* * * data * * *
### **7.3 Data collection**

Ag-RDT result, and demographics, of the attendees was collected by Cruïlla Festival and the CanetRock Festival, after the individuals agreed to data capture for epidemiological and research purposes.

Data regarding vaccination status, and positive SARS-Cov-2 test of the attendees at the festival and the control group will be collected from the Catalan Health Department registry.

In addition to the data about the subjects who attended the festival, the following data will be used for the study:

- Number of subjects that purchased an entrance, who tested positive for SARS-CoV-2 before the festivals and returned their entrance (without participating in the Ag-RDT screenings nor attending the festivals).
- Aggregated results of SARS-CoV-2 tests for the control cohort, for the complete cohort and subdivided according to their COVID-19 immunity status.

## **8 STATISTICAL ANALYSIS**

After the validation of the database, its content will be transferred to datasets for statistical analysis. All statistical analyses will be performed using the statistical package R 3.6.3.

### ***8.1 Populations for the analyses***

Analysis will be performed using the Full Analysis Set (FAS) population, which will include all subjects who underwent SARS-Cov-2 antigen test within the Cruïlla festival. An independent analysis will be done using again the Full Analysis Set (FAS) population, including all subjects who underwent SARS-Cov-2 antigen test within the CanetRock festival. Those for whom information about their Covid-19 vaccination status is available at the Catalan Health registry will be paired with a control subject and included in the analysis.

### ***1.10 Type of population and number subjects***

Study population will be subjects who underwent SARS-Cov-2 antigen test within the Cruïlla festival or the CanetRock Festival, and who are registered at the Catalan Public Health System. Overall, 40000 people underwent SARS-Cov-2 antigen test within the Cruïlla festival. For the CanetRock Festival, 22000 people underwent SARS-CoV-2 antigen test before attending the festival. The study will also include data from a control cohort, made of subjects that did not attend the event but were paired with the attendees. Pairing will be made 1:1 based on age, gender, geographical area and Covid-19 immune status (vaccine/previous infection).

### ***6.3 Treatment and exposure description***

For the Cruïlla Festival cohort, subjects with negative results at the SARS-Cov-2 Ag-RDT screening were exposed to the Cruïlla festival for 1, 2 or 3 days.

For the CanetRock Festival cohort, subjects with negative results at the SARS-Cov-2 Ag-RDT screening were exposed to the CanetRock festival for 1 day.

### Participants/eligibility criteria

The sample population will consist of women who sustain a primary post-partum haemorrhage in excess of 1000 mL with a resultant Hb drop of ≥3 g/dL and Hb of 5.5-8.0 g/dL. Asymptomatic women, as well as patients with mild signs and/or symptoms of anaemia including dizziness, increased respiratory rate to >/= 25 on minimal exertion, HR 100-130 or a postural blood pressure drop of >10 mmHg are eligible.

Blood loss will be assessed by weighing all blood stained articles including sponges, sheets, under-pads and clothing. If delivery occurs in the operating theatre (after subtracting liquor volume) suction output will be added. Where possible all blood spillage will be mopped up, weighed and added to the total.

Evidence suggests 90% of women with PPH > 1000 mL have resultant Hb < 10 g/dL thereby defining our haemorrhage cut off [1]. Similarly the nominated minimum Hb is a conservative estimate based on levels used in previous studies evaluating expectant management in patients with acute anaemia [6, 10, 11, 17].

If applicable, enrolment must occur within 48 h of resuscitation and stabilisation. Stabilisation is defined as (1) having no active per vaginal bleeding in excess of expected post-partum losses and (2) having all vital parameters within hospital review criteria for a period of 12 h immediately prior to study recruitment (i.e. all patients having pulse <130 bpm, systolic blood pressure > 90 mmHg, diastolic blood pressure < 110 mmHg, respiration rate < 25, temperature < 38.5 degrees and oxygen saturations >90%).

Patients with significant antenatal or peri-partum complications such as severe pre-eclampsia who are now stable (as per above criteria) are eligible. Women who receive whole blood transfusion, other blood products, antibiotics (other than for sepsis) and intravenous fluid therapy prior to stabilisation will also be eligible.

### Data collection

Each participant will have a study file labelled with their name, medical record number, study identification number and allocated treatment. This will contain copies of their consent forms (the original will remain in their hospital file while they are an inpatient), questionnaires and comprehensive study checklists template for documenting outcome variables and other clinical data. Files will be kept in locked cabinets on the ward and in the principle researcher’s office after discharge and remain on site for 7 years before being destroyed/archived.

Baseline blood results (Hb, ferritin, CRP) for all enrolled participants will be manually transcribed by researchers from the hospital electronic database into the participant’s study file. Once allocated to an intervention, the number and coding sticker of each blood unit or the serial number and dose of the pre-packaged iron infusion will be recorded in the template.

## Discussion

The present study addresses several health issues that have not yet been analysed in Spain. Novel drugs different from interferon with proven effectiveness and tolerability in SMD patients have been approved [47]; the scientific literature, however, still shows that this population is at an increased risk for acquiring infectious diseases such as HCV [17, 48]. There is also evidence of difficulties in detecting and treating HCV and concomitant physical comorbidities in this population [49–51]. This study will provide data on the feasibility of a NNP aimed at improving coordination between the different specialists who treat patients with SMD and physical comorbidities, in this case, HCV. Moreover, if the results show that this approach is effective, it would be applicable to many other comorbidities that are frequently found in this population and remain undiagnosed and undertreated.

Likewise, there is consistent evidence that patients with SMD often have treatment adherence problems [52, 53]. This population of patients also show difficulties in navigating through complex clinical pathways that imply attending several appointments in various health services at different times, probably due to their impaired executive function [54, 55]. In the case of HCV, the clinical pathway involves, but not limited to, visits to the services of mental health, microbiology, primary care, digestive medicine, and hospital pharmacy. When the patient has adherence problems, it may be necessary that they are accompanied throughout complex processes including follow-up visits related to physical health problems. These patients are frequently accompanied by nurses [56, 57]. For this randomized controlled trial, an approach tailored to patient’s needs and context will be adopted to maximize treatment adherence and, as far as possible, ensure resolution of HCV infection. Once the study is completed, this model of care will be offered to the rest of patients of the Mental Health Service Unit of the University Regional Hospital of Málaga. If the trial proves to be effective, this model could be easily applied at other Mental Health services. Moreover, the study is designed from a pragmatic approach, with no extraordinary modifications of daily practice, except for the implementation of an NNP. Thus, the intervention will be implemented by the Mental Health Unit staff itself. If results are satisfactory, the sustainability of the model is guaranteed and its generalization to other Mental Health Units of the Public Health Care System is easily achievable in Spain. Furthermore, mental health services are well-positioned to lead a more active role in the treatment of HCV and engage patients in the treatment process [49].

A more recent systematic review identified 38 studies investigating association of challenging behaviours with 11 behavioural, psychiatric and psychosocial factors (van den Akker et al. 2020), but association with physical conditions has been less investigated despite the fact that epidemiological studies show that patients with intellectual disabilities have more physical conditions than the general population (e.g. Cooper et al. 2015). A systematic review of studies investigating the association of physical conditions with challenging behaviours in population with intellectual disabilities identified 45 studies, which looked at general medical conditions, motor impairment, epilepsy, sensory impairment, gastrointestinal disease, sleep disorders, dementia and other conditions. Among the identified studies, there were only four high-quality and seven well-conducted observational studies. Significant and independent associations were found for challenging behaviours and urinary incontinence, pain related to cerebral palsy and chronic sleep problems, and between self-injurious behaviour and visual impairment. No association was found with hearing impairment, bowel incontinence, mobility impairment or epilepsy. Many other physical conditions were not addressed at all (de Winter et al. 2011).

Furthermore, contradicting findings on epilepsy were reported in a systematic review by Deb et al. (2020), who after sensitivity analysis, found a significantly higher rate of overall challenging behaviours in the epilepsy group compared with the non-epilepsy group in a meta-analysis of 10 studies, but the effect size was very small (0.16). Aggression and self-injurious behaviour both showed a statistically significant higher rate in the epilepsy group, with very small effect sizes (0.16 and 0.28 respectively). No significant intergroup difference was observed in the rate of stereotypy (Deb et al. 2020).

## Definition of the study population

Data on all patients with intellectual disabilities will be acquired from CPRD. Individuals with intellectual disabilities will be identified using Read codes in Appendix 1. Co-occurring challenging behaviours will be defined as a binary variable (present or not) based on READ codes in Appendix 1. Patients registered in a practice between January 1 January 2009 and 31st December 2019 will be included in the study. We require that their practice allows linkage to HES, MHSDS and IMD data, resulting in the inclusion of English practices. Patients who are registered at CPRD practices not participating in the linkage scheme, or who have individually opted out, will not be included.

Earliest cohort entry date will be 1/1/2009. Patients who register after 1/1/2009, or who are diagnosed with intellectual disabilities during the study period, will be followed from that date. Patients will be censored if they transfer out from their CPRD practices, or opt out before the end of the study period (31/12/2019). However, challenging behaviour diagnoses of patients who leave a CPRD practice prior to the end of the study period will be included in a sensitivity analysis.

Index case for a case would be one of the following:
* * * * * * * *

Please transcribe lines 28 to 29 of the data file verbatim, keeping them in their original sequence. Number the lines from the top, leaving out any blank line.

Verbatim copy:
A more recent systematic review identified 38 studies investigating association of challenging behaviours with 11 behavioural, psychiatric and psychosocial factors (van den Akker et al. 2020), but association with physical conditions has been less investigated despite the fact that epidemiological studies show that patients with intellectual disabilities have more physical conditions than the general population (e.g. Cooper et al. 2015). A systematic review of studies investigating the association of physical conditions with challenging behaviours in population with intellectual disabilities identified 45 studies, which looked at general medical conditions, motor impairment, epilepsy, sensory impairment, gastrointestinal disease, sleep disorders, dementia and other conditions. Among the identified studies, there were only four high-quality and seven well-conducted observational studies. Significant and independent associations were found for challenging behaviours and urinary incontinence, pain related to cerebral palsy and chronic sleep problems, and between self-injurious behaviour and visual impairment. No association was found with hearing impairment, bowel incontinence, mobility impairment or epilepsy. Many other physical conditions were not addressed at all (de Winter et al. 2011).

Furthermore, contradicting findings on epilepsy were reported in a systematic review by Deb et al. (2020), who after sensitivity analysis, found a significantly higher rate of overall challenging behaviours in the epilepsy group compared with the non-epilepsy group in a meta-analysis of 10 studies, but the effect size was very small (0.16). Aggression and self-injurious behaviour both showed a statistically significant higher rate in the epilepsy group, with very small effect sizes (0.16 and 0.28 respectively). No significant intergroup difference was observed in the rate of stereotypy (Deb et al. 2020).